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More Diversity Needed in Bike Planning Processes

Left behind in business-as-usual city planning processes: low income and racial minority residents who rely on biking for transportation.
November 5, 2015, 11am PST | James Brasuell | @CasualBrasuell
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Rachel Dovey examines a project recently completed by BikeHouston for lessons in how standard-practice city planning fails standards of social equity for cyclists.

According to Dovey, "[b]y gathering input along high-traffic routes for transit-dependent cyclists, the women behind BikeHouston’s targeted outreach program managed to demonstrate just how exclusive the business-as-usual cycle of notices, public forums and plan updates can be."

The project described helped gather public info for a revision of Houston's Comprehensive Bikeway Plan. "Instead of inviting cyclists to come to them," reports Dovey, "BikeHouston decided to meet riders where they were — specifically, along the Metro Red Line during late-night and early-morning commute hours."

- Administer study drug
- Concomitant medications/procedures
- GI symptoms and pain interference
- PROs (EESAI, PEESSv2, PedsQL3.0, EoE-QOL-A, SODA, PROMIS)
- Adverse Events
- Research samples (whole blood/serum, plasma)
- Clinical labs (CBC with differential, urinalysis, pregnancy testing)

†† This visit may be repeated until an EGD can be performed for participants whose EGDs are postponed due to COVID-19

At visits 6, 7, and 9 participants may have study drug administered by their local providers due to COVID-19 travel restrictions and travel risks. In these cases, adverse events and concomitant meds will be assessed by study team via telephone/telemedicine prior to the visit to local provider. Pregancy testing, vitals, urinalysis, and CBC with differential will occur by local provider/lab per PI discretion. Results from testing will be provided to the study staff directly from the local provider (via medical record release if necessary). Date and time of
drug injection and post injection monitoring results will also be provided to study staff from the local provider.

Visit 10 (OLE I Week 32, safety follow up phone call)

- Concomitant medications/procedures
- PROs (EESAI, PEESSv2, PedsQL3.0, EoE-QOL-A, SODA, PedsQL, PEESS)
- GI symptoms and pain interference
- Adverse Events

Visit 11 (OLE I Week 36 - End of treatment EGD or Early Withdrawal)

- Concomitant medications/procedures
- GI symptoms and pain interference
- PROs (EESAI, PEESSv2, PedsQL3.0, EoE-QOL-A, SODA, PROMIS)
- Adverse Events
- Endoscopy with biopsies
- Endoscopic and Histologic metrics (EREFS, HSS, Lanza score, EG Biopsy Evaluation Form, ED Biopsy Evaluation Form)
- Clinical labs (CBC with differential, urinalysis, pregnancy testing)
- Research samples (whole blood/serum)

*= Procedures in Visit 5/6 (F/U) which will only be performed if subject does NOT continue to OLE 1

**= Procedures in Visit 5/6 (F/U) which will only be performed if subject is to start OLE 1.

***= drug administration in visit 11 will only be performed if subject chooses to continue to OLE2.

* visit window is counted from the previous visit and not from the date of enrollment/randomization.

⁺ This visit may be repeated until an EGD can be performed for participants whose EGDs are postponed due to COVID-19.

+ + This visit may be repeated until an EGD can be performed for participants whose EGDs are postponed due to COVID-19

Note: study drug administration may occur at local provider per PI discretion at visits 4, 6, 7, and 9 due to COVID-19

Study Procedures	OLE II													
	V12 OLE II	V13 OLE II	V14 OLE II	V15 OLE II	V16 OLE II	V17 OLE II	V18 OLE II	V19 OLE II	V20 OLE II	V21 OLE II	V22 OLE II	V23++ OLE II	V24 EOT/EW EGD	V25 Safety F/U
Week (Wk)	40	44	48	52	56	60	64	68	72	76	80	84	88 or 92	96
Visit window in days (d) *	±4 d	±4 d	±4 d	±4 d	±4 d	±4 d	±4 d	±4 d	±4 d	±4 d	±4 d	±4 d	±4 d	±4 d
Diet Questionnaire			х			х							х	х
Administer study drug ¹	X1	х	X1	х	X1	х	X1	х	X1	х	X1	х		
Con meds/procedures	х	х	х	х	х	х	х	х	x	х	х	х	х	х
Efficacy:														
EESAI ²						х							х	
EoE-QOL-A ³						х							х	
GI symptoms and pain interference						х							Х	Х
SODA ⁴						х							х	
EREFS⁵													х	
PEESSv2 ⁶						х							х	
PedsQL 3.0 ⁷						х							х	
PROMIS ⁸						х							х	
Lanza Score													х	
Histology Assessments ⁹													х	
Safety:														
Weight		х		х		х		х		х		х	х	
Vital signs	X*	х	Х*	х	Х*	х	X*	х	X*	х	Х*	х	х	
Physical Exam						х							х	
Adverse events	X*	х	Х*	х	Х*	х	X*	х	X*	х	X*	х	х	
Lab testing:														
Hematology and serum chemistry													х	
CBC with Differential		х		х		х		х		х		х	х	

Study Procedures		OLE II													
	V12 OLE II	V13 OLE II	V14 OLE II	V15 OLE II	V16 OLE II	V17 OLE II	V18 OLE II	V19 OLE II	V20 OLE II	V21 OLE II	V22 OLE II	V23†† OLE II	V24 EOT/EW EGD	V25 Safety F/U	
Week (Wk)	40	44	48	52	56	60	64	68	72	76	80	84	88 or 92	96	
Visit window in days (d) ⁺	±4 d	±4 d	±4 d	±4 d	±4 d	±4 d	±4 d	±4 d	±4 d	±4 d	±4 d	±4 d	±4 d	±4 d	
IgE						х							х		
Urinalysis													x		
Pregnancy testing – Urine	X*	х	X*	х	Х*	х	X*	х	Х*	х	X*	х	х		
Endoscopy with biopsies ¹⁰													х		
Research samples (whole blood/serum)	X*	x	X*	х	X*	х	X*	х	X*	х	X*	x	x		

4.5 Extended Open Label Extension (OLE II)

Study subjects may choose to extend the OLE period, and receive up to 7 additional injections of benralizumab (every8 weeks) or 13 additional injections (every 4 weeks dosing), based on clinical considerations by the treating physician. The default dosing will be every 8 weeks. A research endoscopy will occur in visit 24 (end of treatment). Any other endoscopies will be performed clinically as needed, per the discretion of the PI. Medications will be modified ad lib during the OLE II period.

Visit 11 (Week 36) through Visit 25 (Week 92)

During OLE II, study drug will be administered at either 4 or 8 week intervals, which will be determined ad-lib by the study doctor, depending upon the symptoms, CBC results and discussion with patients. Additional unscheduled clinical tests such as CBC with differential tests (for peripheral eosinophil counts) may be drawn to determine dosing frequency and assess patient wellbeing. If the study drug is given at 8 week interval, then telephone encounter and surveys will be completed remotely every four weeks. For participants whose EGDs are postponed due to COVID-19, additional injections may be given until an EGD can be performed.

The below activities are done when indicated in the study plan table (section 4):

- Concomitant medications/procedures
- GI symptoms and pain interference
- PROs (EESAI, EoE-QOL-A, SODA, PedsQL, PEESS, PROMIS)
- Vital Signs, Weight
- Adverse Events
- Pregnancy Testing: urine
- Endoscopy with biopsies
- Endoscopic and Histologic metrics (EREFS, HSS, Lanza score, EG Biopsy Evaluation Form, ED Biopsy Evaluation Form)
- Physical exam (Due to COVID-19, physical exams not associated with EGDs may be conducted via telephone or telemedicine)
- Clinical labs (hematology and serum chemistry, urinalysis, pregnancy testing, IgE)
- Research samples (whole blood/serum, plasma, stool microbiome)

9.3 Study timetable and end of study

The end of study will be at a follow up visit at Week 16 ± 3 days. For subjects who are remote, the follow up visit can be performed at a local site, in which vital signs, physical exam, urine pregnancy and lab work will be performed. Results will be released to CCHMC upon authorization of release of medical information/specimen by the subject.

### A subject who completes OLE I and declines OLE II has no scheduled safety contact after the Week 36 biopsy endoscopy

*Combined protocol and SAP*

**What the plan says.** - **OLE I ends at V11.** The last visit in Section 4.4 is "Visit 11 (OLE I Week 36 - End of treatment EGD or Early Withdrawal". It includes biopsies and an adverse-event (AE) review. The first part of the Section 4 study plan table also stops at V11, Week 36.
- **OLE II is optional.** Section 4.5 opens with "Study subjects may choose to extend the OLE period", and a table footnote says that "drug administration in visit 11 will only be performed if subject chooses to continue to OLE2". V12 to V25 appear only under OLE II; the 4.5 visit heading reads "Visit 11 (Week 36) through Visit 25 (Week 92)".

Nabiha Hossain, then an intern with BikeHouston, spent the project interviewing cyclists for their opinions about bike safety. In addition to the typical kind of information one would expect to collect during a bike planning process, Hossain also reached a much larger realization: how completely standard-practice city engagement tactics seemed to be failing the cyclists she spoke with.

Dovey adds that other programs in East Los Angeles and San Francisco are also experimenting with new outreach methods to close the racial gap in bike planning practices. 

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Published on Wednesday, November 4, 2015 in Next City
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